631-633 Church St
Richmond, VIC 3121
Pizza is bad luck. Either that, or pizza gets me so excited that I forget about everything, including my camera. Three years after I left my camera at Tazio after a pizza dinner, I did the same thing again, this time at Baby Café and Pizzeria. Thankfully, when I realized 4 hours later and called the staff up, they had my camera, and they were still open. Cue frantic 11pm drive across the city. If anyone from the Baby team is reading this, thanks a million!
We rocked up to Baby early because I knew it was going to be busy. After all, when hasn’t a Chris Lucas venture been wildly successful? And at first it seemed like I needn’t have worried – the restaurant was enormous, and there were only a couple of people sharing a drink at the bar. However by 6pm, the restaurant was filling up relentlessly with groups of all shapes and sizes. Looks like I wasn’t being paranoid after all.
I’ve recently really come to appreciate the merits of good Italian food. Although expensive, once you go beyond dense slabs of reheated lasagna, you will never go back. Baby’s menu is almost 50% Italian classics, but it’s hard to forego the pizza when you can smell the bubbling cheese and sauce on freshly baked dough.
Good effort guys.
I had fond memories of my drink at Kong in mind when I ordered the Baby Frozen Fruit Granita ($7). The flavour of the day was an explosively sweet and tangy lemon, the crunchy ice crystals sparkling on the tongue with a burst of citrus.
Cooked at 450 degrees for just 90 seconds, the Margherita ($19.5) at Baby is the real deal. The base is the thinnest I’ve ever had, and is best eaten folded over, forming a pocket of summery tomato sugo, creamy fior de latte, and the occasional rich oiliness of fresh basil leaves. The crust was a perfect wedge of crispy, puffy dough.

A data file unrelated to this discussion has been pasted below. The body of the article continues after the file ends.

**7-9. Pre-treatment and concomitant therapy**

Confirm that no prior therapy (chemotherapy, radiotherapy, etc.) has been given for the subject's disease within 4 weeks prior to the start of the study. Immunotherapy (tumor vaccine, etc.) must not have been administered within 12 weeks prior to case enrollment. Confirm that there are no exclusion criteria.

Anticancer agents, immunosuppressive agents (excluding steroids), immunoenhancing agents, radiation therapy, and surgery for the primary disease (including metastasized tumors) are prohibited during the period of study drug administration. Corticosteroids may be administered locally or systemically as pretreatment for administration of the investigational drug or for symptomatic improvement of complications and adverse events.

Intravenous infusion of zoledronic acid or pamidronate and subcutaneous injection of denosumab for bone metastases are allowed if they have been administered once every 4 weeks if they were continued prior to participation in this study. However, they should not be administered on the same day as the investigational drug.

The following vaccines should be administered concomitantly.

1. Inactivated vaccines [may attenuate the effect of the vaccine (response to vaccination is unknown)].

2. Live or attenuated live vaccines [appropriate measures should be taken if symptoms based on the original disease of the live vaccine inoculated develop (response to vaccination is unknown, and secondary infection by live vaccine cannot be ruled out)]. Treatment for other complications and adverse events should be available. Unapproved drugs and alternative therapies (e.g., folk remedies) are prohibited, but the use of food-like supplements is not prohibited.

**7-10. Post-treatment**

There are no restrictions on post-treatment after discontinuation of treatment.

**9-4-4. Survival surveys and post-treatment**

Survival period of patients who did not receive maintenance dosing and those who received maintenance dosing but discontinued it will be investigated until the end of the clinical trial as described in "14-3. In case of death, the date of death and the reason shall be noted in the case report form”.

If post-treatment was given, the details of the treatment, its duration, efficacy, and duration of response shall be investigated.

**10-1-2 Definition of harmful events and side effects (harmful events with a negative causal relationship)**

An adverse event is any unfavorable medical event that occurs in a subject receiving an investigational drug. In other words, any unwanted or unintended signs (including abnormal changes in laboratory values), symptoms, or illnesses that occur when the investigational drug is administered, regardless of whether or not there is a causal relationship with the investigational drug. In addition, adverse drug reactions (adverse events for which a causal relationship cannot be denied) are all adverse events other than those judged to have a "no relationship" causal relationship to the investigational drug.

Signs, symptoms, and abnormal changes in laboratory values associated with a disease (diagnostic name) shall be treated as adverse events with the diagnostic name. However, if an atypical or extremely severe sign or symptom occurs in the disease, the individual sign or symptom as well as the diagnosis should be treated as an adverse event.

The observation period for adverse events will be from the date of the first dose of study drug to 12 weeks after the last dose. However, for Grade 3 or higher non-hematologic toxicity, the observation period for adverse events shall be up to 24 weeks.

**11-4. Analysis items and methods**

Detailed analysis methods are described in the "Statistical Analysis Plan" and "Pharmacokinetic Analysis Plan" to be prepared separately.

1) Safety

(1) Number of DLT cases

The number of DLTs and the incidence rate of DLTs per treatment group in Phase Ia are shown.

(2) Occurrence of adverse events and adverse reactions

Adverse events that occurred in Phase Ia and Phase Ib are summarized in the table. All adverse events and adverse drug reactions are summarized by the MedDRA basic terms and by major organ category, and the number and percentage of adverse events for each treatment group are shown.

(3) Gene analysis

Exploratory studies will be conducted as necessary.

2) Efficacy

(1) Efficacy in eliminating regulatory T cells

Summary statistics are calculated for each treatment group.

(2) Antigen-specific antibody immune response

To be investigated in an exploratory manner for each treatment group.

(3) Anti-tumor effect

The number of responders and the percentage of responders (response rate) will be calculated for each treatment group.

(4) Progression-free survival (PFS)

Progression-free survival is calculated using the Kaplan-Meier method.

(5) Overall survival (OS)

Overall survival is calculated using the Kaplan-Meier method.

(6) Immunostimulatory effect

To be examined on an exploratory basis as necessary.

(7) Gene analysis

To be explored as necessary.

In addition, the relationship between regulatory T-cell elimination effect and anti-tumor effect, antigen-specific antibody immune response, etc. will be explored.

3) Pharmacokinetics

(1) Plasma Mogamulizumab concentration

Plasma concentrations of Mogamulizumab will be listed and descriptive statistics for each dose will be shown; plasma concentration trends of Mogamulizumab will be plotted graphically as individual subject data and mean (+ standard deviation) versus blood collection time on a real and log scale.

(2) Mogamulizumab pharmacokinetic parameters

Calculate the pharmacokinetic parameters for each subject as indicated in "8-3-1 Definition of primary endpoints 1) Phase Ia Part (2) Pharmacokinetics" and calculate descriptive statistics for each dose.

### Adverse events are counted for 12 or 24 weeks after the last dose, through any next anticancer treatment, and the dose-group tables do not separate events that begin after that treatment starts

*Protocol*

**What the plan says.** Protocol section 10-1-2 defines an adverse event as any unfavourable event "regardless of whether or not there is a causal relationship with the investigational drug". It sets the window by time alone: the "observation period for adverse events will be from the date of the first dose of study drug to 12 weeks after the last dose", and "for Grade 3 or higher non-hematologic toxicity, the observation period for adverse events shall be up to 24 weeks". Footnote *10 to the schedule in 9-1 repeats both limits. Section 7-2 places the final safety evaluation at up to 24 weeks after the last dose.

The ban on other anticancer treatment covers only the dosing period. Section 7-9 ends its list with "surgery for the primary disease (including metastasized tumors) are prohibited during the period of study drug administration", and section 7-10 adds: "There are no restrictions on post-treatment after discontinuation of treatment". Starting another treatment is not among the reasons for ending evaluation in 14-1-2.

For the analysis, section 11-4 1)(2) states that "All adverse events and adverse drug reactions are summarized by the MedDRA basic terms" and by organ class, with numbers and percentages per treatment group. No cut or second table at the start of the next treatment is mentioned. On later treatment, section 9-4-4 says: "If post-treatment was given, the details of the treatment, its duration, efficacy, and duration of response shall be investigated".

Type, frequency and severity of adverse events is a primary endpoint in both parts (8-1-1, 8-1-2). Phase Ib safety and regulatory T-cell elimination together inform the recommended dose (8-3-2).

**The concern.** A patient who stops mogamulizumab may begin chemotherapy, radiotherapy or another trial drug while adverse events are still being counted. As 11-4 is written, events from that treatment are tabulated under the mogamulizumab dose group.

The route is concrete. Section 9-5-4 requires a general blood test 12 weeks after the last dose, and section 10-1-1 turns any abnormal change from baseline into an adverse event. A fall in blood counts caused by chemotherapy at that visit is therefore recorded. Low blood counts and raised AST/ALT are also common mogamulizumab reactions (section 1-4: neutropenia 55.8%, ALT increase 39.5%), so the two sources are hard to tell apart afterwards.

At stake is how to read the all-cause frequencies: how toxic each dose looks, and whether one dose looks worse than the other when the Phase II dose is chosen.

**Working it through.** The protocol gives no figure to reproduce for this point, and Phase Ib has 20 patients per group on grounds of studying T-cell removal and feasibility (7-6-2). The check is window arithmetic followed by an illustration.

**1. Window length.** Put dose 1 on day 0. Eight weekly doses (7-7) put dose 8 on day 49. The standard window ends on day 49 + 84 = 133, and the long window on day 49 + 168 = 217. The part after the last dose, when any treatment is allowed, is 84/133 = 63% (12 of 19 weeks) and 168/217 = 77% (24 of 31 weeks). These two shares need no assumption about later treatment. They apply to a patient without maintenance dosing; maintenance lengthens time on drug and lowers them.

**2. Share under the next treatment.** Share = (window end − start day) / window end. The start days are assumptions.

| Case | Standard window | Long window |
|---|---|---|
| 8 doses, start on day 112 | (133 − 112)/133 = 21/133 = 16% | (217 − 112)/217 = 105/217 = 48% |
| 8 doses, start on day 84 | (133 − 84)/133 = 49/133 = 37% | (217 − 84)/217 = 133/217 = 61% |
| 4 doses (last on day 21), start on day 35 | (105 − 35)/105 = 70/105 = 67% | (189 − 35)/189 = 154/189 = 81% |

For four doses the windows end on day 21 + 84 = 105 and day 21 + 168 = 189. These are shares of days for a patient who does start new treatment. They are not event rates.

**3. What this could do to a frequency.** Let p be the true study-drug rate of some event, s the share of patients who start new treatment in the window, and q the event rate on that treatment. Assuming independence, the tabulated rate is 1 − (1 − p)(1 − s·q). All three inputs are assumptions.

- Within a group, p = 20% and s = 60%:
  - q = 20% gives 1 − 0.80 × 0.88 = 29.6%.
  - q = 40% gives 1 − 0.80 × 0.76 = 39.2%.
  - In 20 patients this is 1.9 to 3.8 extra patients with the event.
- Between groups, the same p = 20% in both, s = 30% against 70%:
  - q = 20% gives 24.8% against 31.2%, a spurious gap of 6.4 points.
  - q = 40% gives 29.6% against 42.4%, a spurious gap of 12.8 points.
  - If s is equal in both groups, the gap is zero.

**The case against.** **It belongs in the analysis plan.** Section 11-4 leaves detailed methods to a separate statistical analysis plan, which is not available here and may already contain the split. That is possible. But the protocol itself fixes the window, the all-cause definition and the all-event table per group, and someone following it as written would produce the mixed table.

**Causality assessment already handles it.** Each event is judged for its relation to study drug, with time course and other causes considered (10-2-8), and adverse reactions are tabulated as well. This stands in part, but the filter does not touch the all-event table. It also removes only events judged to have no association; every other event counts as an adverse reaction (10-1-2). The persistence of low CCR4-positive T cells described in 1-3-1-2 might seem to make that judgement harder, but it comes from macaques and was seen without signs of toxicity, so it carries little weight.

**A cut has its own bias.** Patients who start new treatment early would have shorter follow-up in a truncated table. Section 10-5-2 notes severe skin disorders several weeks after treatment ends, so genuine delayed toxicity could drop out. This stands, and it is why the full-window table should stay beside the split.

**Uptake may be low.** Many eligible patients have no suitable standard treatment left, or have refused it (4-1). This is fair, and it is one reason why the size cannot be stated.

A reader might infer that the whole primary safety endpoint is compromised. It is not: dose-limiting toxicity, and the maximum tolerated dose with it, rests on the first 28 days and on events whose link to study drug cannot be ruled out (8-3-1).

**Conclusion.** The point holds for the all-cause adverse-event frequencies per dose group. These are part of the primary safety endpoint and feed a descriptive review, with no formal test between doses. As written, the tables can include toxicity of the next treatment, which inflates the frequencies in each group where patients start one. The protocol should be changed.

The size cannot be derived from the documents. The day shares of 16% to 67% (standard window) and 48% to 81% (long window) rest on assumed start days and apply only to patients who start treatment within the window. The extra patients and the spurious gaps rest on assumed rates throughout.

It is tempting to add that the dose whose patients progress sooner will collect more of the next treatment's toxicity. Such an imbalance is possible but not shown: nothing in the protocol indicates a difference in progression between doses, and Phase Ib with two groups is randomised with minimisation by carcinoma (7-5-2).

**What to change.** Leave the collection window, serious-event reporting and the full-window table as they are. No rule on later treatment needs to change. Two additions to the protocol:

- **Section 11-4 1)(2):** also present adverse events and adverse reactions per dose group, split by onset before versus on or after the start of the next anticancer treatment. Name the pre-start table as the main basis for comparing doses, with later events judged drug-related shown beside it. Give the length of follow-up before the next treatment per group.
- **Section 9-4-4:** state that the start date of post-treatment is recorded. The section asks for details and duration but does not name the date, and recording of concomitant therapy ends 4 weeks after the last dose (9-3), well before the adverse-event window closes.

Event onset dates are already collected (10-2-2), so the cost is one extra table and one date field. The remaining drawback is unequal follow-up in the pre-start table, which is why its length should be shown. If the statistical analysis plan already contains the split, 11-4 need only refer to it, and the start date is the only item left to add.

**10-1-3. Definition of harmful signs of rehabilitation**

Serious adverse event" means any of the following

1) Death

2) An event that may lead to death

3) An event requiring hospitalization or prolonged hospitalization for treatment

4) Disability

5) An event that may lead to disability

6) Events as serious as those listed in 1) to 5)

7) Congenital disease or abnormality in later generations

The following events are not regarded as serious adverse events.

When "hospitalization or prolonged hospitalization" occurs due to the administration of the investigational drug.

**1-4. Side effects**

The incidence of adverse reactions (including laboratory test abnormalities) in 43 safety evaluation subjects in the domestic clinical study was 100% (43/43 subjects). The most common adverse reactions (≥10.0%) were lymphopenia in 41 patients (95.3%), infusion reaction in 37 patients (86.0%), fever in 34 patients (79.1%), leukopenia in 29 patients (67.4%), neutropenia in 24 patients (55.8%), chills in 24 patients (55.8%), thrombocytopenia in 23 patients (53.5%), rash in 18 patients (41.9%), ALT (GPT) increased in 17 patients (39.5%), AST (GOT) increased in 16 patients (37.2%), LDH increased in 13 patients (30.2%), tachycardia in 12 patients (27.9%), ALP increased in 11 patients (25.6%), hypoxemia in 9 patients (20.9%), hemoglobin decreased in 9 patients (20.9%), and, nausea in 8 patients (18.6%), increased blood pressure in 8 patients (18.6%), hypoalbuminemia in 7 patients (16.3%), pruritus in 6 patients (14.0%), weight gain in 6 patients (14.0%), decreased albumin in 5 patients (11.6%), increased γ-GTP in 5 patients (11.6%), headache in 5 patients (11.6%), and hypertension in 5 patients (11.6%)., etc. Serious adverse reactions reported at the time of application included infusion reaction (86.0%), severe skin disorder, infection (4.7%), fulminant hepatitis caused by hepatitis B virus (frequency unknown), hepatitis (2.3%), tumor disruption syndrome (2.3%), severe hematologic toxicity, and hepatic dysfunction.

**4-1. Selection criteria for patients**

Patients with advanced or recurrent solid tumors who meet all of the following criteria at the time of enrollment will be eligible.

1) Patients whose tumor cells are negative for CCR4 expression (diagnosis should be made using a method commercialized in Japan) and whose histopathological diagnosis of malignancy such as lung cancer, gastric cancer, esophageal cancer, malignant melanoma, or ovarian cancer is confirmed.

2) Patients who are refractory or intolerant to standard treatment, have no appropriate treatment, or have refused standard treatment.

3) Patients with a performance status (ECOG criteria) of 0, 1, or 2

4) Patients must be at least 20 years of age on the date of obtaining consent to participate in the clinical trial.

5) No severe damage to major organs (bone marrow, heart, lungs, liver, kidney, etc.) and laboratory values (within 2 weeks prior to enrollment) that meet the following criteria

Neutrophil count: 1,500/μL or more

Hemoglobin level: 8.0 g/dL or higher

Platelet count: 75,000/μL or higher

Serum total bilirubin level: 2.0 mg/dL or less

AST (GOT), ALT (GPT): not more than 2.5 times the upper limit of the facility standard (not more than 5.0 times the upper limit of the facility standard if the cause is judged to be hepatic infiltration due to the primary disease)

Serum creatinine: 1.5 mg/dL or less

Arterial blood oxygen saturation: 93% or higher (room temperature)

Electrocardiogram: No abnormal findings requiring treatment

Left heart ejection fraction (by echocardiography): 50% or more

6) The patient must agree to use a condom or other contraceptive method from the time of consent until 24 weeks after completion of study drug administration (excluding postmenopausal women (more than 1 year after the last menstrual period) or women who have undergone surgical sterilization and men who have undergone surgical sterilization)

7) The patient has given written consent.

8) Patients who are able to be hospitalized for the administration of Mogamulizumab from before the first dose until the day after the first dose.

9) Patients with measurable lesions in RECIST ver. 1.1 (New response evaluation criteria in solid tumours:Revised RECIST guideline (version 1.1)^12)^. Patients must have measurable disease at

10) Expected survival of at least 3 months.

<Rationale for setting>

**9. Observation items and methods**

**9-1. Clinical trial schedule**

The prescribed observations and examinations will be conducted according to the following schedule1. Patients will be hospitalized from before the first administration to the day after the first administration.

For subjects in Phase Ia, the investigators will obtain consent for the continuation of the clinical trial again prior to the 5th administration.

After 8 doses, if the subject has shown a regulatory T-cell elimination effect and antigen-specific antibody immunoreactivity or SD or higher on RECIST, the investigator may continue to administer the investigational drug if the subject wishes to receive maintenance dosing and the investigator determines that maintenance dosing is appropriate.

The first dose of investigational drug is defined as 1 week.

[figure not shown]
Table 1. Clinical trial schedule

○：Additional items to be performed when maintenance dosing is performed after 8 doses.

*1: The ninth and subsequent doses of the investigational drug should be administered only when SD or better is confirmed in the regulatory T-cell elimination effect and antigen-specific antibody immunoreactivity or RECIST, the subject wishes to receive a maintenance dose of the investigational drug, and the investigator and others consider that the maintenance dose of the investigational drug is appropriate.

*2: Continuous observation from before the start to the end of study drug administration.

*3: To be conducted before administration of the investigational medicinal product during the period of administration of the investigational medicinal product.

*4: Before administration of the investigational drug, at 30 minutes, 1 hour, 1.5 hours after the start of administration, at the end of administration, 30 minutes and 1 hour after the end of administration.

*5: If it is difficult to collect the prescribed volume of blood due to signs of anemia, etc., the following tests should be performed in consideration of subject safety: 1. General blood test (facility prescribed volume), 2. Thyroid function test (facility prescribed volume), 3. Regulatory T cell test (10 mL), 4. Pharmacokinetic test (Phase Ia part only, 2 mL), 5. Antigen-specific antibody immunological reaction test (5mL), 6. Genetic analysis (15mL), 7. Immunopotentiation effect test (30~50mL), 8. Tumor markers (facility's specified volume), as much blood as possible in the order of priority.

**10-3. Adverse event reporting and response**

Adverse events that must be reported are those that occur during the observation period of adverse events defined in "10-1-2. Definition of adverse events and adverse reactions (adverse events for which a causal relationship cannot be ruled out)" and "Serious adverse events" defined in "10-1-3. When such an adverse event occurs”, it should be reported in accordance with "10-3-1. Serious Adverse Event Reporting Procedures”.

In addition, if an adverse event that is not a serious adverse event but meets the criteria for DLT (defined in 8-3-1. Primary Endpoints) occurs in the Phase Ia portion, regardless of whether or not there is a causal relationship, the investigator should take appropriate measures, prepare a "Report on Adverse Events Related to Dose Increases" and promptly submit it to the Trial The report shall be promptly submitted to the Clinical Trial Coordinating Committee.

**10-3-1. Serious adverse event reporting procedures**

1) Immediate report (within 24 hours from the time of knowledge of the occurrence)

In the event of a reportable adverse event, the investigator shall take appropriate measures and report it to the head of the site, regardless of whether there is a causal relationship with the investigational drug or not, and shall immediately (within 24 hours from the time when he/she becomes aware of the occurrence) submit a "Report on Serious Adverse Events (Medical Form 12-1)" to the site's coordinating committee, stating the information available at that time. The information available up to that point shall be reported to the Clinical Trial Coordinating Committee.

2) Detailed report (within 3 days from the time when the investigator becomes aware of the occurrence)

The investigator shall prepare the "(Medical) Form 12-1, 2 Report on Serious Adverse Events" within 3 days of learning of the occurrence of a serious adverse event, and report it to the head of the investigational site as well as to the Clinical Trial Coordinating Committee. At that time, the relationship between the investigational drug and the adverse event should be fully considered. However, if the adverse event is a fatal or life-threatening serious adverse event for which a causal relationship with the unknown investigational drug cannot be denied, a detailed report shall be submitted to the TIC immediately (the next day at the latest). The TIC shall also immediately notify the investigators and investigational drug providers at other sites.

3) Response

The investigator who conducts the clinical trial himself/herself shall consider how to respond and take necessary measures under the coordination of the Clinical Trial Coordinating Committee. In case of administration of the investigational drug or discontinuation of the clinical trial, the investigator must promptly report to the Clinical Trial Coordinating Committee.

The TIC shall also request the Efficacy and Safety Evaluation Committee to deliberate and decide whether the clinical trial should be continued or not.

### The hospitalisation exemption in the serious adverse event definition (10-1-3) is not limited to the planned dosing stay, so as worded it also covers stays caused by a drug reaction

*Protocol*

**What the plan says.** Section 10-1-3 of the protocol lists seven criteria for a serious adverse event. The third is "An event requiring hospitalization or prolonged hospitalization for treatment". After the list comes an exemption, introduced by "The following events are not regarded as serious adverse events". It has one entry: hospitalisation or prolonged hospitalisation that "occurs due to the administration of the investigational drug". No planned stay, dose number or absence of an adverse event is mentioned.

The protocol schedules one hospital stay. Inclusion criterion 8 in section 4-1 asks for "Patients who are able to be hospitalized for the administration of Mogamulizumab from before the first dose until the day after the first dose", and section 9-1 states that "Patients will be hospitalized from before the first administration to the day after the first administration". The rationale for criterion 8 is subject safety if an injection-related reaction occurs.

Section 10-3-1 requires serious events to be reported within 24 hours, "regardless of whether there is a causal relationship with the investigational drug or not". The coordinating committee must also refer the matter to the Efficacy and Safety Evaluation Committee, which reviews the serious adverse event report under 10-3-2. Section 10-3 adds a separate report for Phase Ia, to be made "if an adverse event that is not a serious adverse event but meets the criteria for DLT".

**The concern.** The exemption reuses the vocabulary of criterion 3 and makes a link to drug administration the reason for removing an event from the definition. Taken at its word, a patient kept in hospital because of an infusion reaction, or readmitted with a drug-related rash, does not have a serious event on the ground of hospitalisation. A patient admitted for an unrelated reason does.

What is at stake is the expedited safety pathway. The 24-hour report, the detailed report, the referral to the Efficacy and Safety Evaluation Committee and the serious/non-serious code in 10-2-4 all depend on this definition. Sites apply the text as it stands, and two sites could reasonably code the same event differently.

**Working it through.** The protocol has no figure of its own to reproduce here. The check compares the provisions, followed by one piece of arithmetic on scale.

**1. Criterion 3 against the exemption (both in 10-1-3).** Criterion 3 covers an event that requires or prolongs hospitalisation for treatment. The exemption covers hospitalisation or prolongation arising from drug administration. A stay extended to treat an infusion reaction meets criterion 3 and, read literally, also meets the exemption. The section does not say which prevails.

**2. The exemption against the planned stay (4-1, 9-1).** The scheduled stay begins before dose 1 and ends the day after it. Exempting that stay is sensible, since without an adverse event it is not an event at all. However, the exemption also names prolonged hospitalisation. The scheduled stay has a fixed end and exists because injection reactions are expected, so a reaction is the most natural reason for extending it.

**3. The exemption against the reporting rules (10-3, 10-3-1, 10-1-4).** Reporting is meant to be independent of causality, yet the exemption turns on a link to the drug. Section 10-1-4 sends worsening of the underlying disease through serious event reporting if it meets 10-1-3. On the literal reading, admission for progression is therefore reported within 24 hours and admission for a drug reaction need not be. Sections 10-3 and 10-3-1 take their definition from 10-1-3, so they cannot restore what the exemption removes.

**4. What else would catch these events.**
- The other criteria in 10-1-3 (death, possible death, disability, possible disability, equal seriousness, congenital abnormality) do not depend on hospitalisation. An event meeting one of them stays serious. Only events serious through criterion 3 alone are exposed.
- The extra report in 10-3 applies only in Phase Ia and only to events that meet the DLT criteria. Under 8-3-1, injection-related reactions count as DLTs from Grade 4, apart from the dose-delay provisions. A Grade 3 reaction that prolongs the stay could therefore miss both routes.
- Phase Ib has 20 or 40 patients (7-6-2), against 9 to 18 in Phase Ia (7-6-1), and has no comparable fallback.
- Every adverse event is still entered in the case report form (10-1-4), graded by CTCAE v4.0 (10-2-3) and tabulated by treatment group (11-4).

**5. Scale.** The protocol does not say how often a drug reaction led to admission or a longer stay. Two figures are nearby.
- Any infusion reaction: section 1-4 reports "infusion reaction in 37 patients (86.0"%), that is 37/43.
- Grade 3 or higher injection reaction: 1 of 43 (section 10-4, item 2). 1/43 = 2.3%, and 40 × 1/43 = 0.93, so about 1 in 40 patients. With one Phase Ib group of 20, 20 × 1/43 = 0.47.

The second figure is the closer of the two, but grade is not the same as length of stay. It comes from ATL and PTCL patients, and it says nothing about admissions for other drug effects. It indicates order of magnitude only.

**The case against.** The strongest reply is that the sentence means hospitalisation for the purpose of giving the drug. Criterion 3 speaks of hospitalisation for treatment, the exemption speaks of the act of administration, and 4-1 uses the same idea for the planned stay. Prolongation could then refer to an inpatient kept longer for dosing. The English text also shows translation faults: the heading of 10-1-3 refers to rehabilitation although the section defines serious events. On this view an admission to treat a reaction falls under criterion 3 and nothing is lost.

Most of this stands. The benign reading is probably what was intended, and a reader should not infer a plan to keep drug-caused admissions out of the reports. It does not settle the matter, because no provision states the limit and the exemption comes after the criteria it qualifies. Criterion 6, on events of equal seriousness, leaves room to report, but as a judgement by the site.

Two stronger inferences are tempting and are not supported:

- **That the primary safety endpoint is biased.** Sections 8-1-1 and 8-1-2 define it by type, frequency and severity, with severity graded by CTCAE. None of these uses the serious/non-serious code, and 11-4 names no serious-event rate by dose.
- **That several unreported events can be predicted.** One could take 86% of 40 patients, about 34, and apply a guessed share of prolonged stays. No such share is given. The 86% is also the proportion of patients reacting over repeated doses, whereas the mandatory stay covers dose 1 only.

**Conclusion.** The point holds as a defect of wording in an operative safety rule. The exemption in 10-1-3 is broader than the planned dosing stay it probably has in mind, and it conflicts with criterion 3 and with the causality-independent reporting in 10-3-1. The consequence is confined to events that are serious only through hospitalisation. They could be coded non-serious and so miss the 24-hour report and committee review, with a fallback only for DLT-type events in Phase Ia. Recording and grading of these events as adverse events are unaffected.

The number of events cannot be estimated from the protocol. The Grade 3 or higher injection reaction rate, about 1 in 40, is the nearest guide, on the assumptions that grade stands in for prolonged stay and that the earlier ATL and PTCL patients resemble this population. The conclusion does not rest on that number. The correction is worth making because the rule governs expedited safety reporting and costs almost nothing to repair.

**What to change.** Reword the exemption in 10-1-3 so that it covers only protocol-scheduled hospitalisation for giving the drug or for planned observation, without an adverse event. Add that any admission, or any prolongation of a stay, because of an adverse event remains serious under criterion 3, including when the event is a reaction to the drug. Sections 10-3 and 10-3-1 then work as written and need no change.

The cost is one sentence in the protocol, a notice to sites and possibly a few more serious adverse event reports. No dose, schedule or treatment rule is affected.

I could not resist the lure of the simple yet seductive Piselli Prosciutto e Mozzarella Di Bufala ($23.5). On a bed of sweet minted peas sat a whole heap of salty, waxy prosciutto slices. Scattered over were chunks of hand-torn mozzarella, the milkiness brought out by a shaving of musty pecorino.
I wanted apple pie. Chris wanted bread and butter pudding. So we compromised and got the Torta di Mele ($16.5), aka apple pie. Chris half-heartedly suggested two desserts, but I put my foot down – and it was a good thing too.
Put McDonald’s out of your head – this is bona fide, made from home-grown apples, cooling on the windowsill apple pie. The buttery, crumbly crust was stacked tall with warm slices of spiced apple, served with vanilla flecked ice cream. If you squint a little, you could even probably convince yourself that it was healthy, and order another slice.
Although Baby doesn’t have the wow-factor of Chin Chin or Kong, it doesn’t take a genius to work out why it’s doing so well. In a modern and affluent suburb like South Yarra, a slick new pizza bar serving artisanal Italian food fits like a glove. The prices are on the steep side, but I’m not too shocked given the location and the quality of the food on offer. In short, it is a guaranteed good time for 99 out of 100 people, just as long as they’re not trying to save for a mortgage.
Rating: 14.5/20 – you know you love me, I know you care
This rating reflects my personal experience at the time of visit.